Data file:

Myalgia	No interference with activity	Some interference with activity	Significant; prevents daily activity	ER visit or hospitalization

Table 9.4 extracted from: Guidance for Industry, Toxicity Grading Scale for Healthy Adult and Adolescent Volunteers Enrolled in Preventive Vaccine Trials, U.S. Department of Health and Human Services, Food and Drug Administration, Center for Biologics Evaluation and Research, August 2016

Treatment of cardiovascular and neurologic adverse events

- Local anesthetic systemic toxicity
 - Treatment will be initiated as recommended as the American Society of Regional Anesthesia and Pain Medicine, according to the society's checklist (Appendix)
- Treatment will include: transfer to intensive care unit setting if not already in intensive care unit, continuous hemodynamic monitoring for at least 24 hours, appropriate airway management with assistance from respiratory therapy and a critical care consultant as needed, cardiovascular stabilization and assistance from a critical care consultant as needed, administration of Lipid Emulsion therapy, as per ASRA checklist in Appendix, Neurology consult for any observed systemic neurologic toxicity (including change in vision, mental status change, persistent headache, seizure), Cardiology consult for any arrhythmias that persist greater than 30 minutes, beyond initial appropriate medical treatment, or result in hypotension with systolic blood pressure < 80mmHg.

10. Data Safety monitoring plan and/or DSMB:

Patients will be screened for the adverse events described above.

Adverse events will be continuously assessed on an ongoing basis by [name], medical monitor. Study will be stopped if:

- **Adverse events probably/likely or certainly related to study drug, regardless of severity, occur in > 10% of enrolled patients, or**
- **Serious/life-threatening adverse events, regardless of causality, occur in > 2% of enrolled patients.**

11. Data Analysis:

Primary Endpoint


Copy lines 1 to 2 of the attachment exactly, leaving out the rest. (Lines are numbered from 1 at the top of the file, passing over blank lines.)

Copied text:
Myalgia	No interference with activity	Some interference with activity	Significant; prevents daily activity	ER visit or hospitalization

Table 9.4 extracted from: Guidance for Industry, Toxicity Grading Scale for Healthy Adult and Adolescent Volunteers Enrolled in Preventive Vaccine Trials, U.S. Department of Health and Human Services, Food and Drug Administration, Center for Biologics Evaluation and Research, August 2016